Your challenge is to write a program that outputs the color of a given square from the chessboard. This is how a chessboard looks:

enter image description here

You can see that the square a1 is dark, and h1 is a light square. Your program needs to output dark or light, when given a square. Some examples:

STDIN:  b1
STDOUT: light

STDIN:  g6
STDOUT: light

STDIN:  d4
STDOUT: dark

The rules:

  • You need to provide a full program that uses STDIN and uses STDOUT to output dark or light.
  • Assume that the input is always valid ([a-h][1-8])
  • This is , so shortest amount of bytes wins!


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  • 1
    \$\begingroup\$ Why hasn't anyone tried <>^Fish? \$\endgroup\$ – ghosts_in_the_code Nov 14 '15 at 16:34

77 Answers 77


Brian & Chuck, 66 bytes


Probably still golfable, but I think I'd need another approach.


,>, reads input into Chuck, replacing the two Is. Next is the following part of the code:


which decrements both input elements until the latter (i.e. the digit) reaches zero. This stops Brian's ? from passing control to Chuck, continuing on.

The next + increments the zeroed digit to a 1 so that following uses of { don't get caught on it. At this point, the first cell of Chuck's tape has the difference of the two code points, so now we need to take the code point modulo 2. This is done with the following parts:

          A            B            C
          {-_?>}<?     {-_?>}>>?    ?

I've labelled the three parts on Brian's tape to make things easier to explain. The {- in parts A and B decrement the first cell on Chuck's tape, and the following ? checks if it's zero. If it's not, then control is passed, and we execute }<<<?. For part A, this moves us to part B. For part B, this moves us to part C, which immediately passes control and we execute {<{<<<?, sending us back to part A. Thus the effect is that we alternate between parts A and B, in a state machine-like way.

Now whether the first cell was zeroed while we were in part A or part B determines what we print. For A, we have:

_               ?_>.>.>.>.>.

which executes >}< to position us on the last ? in Chuck's tape, and then runs >. five times to print "light".

On the other hand, for part B, we have:

_                _>.>.>.>.>.

which executes >}>> to position us on the first . in Chuck's tape, and then runs >. four times to print "dark".


Brainfuck, 132 bytes


I tried coming up with my own mod 2 algorithm, which is the [->+<[->-]<[<]>].


Batch, 248 223 207 bytes

Because Batch lacks disjunctional conditionals. -18 bytes thanks to @dohaqatar7, and more due to his idea.

%S%/P I=
%S%I=IF %L%==
%S%A= %S%L=
%S%/A R=N%%2
IF %R%%L% (ECHO light) ELSE (ECHO dark)
  • 2
    \$\begingroup\$ I'm not on a windows machine so I can't test right now but, you should be able to save some bytes by abusing variable expansion. Put set a=" set L=" at the top then replace every occurrence of ` set L=` with %a%. \$\endgroup\$ – ankh-morpork Nov 16 '15 at 23:09
  • \$\begingroup\$ @dohaqatar7 Oh right you can do that. Thanks! \$\endgroup\$ – Conor O'Brien Nov 16 '15 at 23:18

Bash, 40 bytes

read x;y=(light dark);echo ${y[19#$x%2]}

Not using any coreutils.


Batch, 147 127 126 bytes

@goto %i:~,1%
@if %j%==0 (echo dark)else echo light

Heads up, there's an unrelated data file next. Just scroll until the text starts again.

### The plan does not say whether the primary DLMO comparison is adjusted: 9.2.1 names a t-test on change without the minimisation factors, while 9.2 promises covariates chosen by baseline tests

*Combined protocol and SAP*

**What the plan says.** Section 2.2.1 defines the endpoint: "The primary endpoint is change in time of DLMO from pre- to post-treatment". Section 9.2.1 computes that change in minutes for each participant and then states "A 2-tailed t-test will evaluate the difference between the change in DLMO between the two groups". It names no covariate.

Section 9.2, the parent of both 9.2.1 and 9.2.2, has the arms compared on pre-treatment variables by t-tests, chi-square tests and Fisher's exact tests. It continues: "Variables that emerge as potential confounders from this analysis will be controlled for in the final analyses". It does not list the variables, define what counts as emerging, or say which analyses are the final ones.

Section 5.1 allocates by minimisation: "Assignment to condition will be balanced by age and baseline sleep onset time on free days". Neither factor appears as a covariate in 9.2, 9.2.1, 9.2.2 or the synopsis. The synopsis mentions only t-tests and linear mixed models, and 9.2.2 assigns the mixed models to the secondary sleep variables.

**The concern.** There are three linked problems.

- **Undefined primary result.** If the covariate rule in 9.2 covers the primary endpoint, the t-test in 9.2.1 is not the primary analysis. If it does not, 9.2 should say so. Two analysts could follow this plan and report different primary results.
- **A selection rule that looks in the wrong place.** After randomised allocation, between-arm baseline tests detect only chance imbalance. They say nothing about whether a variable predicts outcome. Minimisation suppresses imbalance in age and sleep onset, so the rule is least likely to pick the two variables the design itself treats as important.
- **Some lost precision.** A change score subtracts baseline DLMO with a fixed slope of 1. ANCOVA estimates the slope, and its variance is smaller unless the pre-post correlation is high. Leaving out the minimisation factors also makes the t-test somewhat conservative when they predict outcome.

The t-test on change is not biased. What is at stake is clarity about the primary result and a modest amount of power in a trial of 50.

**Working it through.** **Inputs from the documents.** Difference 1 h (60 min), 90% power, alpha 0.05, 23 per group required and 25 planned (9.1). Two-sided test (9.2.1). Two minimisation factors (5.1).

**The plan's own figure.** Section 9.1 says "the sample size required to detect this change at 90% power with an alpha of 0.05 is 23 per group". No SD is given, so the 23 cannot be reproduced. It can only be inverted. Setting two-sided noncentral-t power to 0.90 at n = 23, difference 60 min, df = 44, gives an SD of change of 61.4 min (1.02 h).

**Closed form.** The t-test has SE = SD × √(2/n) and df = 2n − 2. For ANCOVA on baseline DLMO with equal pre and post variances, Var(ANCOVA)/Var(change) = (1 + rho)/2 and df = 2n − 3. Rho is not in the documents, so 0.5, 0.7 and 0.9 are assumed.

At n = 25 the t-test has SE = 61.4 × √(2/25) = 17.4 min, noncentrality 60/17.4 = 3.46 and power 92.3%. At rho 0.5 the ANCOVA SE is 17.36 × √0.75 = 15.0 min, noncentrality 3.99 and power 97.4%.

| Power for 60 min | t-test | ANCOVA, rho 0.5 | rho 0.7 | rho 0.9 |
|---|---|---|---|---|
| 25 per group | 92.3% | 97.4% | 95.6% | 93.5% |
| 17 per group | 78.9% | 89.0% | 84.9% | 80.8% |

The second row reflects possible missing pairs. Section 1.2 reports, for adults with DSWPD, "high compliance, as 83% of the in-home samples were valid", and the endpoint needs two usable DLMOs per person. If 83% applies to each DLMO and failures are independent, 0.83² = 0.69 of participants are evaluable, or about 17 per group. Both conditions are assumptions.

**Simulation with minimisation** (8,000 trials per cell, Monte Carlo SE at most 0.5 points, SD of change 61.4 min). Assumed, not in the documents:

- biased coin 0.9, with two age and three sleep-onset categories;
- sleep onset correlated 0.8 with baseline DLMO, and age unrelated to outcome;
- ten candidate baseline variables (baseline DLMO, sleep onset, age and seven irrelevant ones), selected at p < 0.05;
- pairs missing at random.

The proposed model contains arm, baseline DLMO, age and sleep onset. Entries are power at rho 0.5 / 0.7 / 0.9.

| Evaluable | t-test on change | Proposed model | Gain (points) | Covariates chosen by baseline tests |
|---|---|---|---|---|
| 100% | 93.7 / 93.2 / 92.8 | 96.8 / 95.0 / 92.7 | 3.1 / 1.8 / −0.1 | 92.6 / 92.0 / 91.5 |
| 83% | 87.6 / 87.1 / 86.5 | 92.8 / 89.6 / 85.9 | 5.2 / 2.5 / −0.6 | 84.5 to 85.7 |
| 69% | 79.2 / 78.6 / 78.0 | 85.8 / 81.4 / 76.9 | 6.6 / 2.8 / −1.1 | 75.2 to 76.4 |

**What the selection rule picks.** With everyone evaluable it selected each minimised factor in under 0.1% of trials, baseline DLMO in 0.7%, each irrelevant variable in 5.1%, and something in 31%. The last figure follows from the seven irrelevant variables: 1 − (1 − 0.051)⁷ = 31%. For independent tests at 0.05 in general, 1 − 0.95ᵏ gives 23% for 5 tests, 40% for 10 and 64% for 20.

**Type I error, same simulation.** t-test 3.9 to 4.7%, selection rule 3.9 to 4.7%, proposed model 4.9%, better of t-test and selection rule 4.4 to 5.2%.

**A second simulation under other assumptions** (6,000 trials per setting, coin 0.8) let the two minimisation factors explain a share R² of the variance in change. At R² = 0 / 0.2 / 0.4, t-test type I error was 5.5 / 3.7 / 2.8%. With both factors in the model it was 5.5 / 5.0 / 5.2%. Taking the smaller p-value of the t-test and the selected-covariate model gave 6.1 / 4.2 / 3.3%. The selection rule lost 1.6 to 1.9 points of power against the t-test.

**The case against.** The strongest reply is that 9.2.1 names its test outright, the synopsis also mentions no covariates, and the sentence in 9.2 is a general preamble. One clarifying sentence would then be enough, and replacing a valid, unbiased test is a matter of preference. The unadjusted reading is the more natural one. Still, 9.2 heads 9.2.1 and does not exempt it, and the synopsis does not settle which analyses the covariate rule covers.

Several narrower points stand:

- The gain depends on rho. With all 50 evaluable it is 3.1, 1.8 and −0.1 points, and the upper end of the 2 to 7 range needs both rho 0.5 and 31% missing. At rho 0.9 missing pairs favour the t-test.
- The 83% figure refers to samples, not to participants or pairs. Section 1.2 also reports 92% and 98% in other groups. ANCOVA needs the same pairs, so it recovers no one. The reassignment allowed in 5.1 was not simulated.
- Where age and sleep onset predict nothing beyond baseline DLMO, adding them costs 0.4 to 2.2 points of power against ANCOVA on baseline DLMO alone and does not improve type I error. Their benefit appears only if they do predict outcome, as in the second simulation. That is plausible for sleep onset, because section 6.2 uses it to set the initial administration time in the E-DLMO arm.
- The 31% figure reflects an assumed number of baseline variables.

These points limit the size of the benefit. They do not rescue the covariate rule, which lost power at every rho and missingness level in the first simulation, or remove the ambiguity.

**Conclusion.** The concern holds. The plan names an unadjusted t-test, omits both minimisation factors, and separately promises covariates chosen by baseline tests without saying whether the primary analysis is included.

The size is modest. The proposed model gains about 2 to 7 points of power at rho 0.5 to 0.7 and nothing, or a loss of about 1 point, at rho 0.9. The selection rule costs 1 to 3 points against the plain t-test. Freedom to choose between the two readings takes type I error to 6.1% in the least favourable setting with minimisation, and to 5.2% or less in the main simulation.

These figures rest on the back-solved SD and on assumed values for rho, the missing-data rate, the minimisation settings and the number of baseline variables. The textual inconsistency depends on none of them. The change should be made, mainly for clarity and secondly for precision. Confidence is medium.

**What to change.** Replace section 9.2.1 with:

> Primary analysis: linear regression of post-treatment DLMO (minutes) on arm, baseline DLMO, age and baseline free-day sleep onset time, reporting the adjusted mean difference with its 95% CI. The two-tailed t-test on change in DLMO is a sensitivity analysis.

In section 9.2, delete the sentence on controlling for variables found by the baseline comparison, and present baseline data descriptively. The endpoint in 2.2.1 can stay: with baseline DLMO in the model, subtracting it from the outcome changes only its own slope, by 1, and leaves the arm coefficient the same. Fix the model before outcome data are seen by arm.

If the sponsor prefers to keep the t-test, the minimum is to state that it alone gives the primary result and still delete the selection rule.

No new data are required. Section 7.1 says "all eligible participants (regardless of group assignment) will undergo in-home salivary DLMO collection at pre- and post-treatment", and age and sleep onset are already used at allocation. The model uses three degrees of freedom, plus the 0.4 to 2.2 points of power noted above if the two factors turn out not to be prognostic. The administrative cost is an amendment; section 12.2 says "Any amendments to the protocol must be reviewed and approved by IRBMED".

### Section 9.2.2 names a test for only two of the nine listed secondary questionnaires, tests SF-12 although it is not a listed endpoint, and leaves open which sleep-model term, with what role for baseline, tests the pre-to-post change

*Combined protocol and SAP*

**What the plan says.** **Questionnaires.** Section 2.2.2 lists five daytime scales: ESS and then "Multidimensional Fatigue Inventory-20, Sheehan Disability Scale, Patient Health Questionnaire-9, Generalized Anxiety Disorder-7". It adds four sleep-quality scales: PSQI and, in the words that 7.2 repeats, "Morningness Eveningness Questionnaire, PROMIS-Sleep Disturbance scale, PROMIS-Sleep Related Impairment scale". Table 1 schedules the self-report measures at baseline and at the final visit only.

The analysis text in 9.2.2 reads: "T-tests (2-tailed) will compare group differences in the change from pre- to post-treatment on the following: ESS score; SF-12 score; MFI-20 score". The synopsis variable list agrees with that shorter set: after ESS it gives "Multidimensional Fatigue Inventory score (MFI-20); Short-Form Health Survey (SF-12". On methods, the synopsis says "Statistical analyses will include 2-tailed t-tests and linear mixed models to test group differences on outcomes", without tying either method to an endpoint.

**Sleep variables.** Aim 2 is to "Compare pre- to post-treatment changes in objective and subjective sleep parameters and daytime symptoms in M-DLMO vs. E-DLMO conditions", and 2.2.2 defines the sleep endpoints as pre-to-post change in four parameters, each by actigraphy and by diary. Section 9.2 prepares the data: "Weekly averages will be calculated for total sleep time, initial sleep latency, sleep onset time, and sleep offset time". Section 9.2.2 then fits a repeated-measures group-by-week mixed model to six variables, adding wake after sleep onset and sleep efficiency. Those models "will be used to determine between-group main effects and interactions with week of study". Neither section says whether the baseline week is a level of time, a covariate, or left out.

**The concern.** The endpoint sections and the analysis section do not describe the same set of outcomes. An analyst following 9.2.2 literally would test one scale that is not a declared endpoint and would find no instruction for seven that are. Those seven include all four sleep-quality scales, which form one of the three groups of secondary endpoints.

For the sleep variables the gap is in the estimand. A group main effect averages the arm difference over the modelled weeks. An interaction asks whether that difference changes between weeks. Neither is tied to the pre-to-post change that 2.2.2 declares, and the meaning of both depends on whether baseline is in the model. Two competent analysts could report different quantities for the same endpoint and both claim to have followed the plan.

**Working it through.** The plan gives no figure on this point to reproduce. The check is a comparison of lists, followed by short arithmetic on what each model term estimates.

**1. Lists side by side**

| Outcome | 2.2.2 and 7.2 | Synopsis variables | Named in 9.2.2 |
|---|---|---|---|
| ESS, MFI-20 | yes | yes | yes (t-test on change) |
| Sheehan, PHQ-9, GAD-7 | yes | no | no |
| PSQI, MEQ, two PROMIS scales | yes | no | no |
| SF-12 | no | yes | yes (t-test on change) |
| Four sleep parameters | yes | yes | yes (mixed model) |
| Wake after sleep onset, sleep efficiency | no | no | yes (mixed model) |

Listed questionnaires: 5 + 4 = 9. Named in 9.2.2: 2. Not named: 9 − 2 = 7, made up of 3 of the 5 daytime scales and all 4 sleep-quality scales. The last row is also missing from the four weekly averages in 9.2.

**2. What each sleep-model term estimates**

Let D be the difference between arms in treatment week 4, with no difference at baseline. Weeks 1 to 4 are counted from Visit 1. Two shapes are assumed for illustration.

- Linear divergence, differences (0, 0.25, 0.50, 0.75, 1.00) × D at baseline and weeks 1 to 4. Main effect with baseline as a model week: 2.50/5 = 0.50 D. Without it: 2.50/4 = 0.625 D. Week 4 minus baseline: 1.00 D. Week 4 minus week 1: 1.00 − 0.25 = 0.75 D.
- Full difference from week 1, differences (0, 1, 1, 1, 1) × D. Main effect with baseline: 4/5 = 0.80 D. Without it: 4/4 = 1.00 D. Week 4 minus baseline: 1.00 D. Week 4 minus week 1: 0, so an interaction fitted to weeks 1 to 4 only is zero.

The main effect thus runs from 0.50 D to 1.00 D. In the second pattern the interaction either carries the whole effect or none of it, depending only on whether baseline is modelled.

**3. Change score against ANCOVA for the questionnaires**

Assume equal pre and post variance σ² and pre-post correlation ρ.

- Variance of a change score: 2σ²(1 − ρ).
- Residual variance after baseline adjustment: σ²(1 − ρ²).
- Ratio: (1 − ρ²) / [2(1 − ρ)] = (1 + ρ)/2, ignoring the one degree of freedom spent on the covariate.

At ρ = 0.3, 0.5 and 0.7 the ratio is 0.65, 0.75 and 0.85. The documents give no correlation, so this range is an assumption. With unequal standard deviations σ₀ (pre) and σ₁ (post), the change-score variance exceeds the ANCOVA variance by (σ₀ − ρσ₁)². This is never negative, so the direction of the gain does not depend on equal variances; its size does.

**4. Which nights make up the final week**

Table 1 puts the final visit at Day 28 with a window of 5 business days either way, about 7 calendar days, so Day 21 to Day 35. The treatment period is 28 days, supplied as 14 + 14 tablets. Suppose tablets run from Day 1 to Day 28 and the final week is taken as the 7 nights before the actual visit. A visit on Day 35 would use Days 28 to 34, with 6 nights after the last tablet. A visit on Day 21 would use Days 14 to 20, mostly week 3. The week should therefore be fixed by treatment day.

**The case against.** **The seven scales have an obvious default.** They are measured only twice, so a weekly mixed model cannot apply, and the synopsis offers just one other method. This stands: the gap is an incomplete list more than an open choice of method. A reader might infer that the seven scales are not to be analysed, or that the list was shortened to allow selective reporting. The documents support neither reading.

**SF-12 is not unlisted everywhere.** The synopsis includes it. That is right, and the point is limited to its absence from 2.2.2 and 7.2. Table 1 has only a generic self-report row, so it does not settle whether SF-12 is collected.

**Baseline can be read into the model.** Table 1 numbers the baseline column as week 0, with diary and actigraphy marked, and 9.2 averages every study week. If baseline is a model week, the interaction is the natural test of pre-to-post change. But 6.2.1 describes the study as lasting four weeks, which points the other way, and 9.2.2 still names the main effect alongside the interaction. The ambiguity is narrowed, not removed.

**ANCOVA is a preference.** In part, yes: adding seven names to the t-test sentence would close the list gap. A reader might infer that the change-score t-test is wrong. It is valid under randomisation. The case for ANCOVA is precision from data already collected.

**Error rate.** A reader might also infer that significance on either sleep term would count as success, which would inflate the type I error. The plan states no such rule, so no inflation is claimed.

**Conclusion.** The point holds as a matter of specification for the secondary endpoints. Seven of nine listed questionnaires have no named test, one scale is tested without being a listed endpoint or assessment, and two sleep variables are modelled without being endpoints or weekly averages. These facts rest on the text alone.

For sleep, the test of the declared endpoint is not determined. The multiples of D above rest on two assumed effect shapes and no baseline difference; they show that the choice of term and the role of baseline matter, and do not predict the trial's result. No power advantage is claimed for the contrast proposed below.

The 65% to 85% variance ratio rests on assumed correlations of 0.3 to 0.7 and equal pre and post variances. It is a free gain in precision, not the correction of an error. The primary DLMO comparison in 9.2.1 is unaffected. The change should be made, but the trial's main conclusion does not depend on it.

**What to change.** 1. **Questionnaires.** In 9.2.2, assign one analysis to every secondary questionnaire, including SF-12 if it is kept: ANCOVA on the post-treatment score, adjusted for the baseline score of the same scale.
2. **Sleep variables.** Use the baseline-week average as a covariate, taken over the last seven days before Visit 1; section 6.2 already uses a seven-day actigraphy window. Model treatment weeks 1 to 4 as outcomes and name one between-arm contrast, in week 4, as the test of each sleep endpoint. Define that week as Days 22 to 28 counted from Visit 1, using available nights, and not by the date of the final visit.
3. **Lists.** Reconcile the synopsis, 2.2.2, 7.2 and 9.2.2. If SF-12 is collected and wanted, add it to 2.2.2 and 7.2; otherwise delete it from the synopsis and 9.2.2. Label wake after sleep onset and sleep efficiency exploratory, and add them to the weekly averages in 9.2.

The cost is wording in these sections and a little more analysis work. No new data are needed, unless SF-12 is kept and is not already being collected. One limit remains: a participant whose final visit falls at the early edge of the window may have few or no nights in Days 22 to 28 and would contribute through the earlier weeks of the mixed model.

Uses goto as a form of switch to increment the row number on alternate columns.

Edit: Saved 15 bytes by reducing the column modulo two up front and then using 1-j to flip between dark and light on alternate columns. Saved 2 bytes by removing some unnecessary ()s. Saved 3 4 bytes by removing some unnecessary spaces.


Gol><>, 22 bytes



ii             Read two chars
+2%            Add code points mod 2
Q        |     If top of stack is truthy...
 "thgil"H        Push "light" and halt, outputting stack
"krad"H        Push "dark" and halt, outputting stack

CMD.EXE, 15 + 15 + 10 + 63 = 103 bytes


echo dark


echo light

Then create hard links for all the remaining 62 squares. Invoke using cmd /k echo off.

  • 2
    \$\begingroup\$ It's customary to count each additional file as one byte. That should apply to hard links too. \$\endgroup\$ – Dennis Nov 14 '15 at 1:37
  • \$\begingroup\$ I think the consensus is that each additional file after the 1st costs you an extra point. I would argue that hard links count as files for this purpose. \$\endgroup\$ – Digital Trauma Nov 14 '15 at 1:38
  • \$\begingroup\$ @Dennis you beat me to it by 35 seconds. Business as usual ;-) \$\endgroup\$ – Digital Trauma Nov 14 '15 at 1:39

Vitsy, 23 22 21 Bytes

Thanks to @El'endiaStarman for shaving off a byte!

New Method (using fancy stack mechanics):



"krad"                 Push "dark" (backwards) to the stack.
      &                Generate a new stack.
       "thgil"         Push "light" (backwards) to the stack.
              z        Grab all input as string.
               +       Add up the input's ASCII values.
                2M     Modulate by 2.
                  (    If the result is not zero, do the next item.
                   ?   Rotate over a stack.
                    Z  Output everything in the current stack.

Original Method (using fancy line-specific execution mechanics):


How it works:

z        Grab all input as string.
 +       Add it together.
  2M     Modulo by 2.
    1+   Add 1
      m  Go to the line specified by the top item of the stack - if it's one,
         it'll push "light" to the stack. If 2, "dark".
       Z Output everything in the stack.